Forestry sector embraces sustainability
Papua New Guinea’s forestry sector is taking steps to ensure its wood exports to other countries meet European Union standards for sustainability.
The EU ruling (EU Timber Regulation No.995/2010) bans the importation of illegally harvested and produced timber products into EU markets.
PNG’s direct exports of forest products to the EU are modest— just 0.2% of the exports in 2011. Of this, plantation-grown balsawood is the single largest export.
However, the bulk of PNG’s timber finds its way into overseas markets via China, which bought 78% of PNG forest exports, mainly round logs, in 2011. Much of this timber ultimately finds its way into the EU in manufactured products.
Industry responding to challenge
While any lasting effect of the EU ruling is likely to be on these particular exports, the industry is confident it is taking the right steps to mitigate the risk.
‘PNG is the only country in the world with 100% independent third-party monitoring of its log exports [by Swiss company SGS], so we are well placed to meet these emerging regulatory requirements,’ Bob Tate, Executive Director of peak industry body, the Papua New Guinea Forest Industries Association tells Made in PNG. ‘We are also working with China’s State Forestry Administration to make sure our systems are in sync with what they are doing.’
In addition, Tate estimates that 50–60% of processed timber exports—which go mostly to Australia, New Zealand and the Pacific—are produced by the companies that have adopted Forestry Stewardship Council (FSC), the Programme for the Endorsement of Forest Certification regulatory and traceability standards or the SGS TLTV system for certification.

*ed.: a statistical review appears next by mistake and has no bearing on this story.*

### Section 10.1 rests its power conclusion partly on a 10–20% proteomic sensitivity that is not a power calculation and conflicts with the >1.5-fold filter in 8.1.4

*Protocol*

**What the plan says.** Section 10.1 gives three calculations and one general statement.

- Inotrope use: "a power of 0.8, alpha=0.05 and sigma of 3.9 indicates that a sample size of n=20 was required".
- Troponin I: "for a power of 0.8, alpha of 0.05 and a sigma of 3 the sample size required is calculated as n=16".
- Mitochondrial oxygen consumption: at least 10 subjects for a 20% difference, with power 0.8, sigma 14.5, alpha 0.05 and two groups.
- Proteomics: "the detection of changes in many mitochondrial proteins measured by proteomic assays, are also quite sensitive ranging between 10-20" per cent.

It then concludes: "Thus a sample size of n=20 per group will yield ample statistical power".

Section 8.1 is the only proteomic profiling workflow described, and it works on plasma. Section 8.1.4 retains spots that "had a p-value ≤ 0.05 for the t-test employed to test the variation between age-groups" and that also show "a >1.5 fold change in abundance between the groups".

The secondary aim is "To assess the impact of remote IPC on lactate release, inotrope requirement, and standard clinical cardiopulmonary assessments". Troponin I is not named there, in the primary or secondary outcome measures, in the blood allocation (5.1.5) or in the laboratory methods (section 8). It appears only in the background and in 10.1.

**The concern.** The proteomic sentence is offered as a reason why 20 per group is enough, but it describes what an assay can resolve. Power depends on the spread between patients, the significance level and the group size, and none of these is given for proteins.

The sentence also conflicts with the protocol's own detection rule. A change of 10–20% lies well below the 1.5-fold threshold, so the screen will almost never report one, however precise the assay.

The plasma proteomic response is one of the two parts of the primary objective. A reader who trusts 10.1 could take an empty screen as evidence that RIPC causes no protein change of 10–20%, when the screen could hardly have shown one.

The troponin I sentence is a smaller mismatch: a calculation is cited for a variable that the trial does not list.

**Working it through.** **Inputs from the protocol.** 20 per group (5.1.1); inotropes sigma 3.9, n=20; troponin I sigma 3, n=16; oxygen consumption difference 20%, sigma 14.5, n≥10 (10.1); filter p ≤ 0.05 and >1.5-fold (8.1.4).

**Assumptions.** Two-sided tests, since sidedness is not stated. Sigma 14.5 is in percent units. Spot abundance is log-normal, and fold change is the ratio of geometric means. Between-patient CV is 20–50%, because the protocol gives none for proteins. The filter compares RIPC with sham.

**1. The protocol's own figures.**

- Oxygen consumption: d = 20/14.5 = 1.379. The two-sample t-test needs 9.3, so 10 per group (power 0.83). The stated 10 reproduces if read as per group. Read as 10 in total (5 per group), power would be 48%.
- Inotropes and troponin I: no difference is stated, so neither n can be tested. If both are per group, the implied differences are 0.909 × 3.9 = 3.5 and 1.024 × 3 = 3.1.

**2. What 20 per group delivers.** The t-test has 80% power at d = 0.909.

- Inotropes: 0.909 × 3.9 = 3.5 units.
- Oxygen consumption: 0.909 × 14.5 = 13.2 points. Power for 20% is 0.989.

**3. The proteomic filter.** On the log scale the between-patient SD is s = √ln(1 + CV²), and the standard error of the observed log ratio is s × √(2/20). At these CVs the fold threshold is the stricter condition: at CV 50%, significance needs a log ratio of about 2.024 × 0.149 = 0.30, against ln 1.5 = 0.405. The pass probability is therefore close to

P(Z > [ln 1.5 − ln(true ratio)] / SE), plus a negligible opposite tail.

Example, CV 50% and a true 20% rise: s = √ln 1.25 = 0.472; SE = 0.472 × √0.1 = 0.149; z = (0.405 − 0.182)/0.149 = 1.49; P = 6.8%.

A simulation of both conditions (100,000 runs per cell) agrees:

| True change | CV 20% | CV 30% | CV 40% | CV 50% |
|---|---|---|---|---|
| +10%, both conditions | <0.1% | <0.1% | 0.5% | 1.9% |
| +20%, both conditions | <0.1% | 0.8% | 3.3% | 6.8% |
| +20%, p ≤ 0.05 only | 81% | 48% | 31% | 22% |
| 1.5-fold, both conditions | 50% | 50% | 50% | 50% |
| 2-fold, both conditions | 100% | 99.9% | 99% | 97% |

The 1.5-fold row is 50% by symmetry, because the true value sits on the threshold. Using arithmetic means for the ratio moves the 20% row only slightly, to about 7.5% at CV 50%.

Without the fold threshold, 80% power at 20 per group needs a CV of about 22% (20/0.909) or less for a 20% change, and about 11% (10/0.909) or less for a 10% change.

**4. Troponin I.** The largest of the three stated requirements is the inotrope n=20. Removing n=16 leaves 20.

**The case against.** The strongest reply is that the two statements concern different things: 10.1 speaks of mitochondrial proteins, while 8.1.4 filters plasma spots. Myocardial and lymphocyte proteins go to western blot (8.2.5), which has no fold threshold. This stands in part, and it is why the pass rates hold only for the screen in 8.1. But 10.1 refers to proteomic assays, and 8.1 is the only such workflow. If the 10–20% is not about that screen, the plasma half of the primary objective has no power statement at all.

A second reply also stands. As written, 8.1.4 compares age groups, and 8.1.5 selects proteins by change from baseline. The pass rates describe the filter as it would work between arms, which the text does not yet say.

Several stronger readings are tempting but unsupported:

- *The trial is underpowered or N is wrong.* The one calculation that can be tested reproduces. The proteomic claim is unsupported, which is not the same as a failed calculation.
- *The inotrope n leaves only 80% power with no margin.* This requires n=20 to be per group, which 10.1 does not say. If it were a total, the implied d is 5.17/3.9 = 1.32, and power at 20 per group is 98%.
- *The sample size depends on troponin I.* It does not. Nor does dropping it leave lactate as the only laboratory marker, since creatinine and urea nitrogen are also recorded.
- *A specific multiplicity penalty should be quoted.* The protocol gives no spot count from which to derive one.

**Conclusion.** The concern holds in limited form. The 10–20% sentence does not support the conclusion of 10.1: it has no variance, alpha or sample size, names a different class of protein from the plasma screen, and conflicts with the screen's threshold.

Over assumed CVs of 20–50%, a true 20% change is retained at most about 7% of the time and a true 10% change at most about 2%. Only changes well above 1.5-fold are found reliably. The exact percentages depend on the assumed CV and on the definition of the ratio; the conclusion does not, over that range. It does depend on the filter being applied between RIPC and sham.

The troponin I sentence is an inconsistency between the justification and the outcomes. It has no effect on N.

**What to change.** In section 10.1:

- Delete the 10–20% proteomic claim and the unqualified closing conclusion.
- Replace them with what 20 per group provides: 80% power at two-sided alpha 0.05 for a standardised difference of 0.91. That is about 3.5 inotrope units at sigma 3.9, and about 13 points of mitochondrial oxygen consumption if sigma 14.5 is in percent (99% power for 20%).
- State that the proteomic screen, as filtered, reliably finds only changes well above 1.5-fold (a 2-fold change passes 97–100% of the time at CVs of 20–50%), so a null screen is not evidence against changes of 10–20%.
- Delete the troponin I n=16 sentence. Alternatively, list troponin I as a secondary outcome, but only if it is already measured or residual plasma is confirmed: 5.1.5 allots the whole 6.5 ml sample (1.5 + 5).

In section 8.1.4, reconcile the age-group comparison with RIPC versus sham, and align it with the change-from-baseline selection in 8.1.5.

The cost of certification
Bob Tate expresses concerns about the costs of certification.
‘In PNG, most companies aren’t producing significant volumes. SMEs in particular will find it very hard to make the investment in those systems.’
Indeed, he notes that the International Tropical Timber Council has called on timber-importing countries to adopt common standards to make it easier for developing countries to comply.
‘It’s hard to know which regulation to comply with,’ he said.
SABL inquiry report
The EU decision was followed in June 2013 by a report into the illegal allocation of land to forestry interests in PNG.
The Commission of Inquiry into Special Agricultural and Business Leases (SABLs) detailed of the handling of 45 leases in the SABL system, which had been set up for agricultural projects, not forestry. The Commission found that only four had secured consent of local landowners and had viable agricultural projects. The report described a series of governance issues, including the lack of management and coordination by key government agencies, and undue political pressure on government officials to speed up SABL applications.
Prime Minister Peter O’Neill told parliament that ‘the policy on SABLs has failed miserably’.
‘In other instances, the agency has simply failed to administer the law and applicants and developers have enjoyed a free run,’ said O’Neill in a statement.
He said the Minister for Lands and Physical Planning would appoint a Task Force to identify a new legislative framework to:
• provide for the conversion of customary land into leasehold land for the benefit of landowners;
• protect the interests of landowners: and
• ensure sustainable land use.
The PNG Government is committing the forestry sector to 100% value-adding.